Beside the Point: What a Mess
Police impasse throws city system into disarray
City Council voted to appoint Spencer Cronk as city manager on Tuesday, bringing all but an end to the laborious process of filling the vacancy created by Marc Ott's departure last year. Cronk, who for the past three years has served as the city coordinator up in Minneapolis, will face a series of daunting challenges almost immediately. In addition to hiring permanent heads for a number of city departments (which have operated with interim directors in the absence of a permanent CM), Cronk must also smooth over relations with a ticked-off Austin Police Association that just last week saw council members reject the agreed-to terms of a working contract for the first time since the city and police union first started operating with meet-and-confer agreements in the late Nineties. (Among those interim heads is Police Chief Brian Manley, which means Cronk must consider hiring the union's actual boss – or replacing him with an out-of-towner – while simultaneously overseeing what will undoubtedly be a long and testy negotiating period with a body of cops determined to prove that the city has made a grave mistake.)
So that will be fun, and we look forward to the fallout; and if Cronk can navigate those high waters without crashing into an iceberg, he'll be off to a better start than most anyone could imagine. Of course there's also the outstanding agreement with the Austin-Travis County EMS Association, at impasse until at least next summer after negotiations fizzled over the fall. There was talk after Ott resigned last August that the city would wait to renegotiate new contracts with the three public safety unions until a permanent city manager was in place. It appears that idea has in some convoluted way worked out.
Nuts and Bolts
Also joining the payroll this week are 93 cadets graduating from the Austin Police Academy on Friday. They join a department that remains understaffed by city metrics, and is currently barreling toward unchartered territory for those involved. The perks and benefits that in part brought them to APD will at least temporarily be no more, and they step into a political framework that could change month-to-month.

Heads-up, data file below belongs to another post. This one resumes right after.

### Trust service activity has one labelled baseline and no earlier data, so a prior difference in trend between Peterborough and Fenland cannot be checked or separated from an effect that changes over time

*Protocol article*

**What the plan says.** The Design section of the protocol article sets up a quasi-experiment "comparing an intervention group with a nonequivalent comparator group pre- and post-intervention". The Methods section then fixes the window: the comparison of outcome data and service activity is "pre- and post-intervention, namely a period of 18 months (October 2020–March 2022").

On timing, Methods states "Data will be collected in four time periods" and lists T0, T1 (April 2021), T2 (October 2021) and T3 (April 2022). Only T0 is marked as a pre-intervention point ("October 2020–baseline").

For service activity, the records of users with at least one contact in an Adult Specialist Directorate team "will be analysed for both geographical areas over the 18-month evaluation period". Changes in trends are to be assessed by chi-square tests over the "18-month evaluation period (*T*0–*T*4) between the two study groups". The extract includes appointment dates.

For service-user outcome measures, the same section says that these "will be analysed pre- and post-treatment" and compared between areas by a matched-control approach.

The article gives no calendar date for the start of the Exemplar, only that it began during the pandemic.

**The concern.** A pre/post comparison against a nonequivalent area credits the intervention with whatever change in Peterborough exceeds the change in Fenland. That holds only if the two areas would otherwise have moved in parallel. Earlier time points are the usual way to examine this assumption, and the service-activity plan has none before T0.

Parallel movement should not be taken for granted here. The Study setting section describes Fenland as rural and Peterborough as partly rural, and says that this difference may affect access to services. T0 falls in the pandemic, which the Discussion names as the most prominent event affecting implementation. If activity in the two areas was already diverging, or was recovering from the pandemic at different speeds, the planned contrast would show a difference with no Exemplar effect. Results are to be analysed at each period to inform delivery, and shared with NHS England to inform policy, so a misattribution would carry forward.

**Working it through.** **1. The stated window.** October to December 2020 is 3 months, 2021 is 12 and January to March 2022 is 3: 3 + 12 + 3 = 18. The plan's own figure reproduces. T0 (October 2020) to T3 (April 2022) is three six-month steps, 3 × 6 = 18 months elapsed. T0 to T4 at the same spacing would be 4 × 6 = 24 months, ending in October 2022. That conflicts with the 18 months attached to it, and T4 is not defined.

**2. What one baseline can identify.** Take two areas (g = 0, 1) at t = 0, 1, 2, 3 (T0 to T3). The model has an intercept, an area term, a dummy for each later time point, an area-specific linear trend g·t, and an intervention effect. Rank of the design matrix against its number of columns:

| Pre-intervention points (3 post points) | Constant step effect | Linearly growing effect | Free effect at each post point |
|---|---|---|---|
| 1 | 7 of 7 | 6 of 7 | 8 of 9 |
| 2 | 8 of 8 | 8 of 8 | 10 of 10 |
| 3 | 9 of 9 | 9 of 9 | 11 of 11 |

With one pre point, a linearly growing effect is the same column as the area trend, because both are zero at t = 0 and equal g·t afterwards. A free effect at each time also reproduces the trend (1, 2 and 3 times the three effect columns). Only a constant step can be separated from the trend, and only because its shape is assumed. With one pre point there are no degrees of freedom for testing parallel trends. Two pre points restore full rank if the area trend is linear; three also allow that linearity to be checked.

Nina Hernandez has all the details on what does and does not happen moving forward ("Life After Meet-and-Confer"), with the current contract set to end on Dec. 29. While I agree with those who spoke against the contract last Wednesday that many of the union's concessions were rendered somewhat toothless by the Citizen Review Panel being barred from obtaining subpoena power, there was a significant amount of progress made on oversight in exchange for a solid pay raise: advances in complaint filing; the Police Monitor's discretion to question officers; the CRP's ability to observe interviews; the chief's responses to the CRP now being made public; and changes to the 180-day statute of limitations for disciplining administrative violations that are criminal in nature.
These are advances, more substantial than any others made since the CRP got started in 2001 – and could have served as a strong building block for more progress during the next negotiations in five years.
A Place to Start
Maybe that's the problem: The relative permanence of a five-year plan helped make this year's advances not enough.
When the city started with meet-and-confer, contracts stipulated that each deal would remain in effect for three years. So 1998 was when the first one came, then another in 2001, and once more in 2004. Negotiators agreed that year to step terms up to four years, thinking that negotiations are often tough, and both sides could stand to deal with 'em less often. This year's model was supposed to be the first to last five years. (Four-year terms meant negotiations would be ongoing while everybody was also preoccupied with the circus up at the Lege, a double-booking that neither side seemed to enjoy.) But a lot has happened since 2013, the last round of contract talks, when the only accountability victory, the first since 2001, was that the CRP's letters would become public. Eric Garner was still alive in 2013. As were Michael Brown, Freddie Gray, and many others. Police accountability now lives in a new era.
I wasn't here in 1997, but I do know how the Austin Police Department before meet-and-confer was no beacon of great policing – by nearly every metric, worse than it is today. And while I appreciate Manley implying that the cops who come to work on Dec. 30 will do so just the same as they did on Dec. 29, it's already quite clear that body of officers is preparing an enduring campaign to make the city feel the struggles they believe life with no contract will bring. In that respect, I also agree with CRP vice chair Rebecca Webber, who suggested at the group's most recent meeting that perhaps the right way to force a culture change may not involve yanking the rug out from under 1,600 city employees.
So welcome to Austin, Spencer Cronk. Your police union's already pissed, and your City Council wants you to negotiate with them for more oversight and more community policing programs while also giving them less money. You'll have to do that while wrestling with whether to keep the current chief in place – the same guy who the cops kinda like because he started as a patrol guy 27 years ago and somehow made it up to chief – or start over with some new blood. When is it that you start?
“Point Austin” will return in January.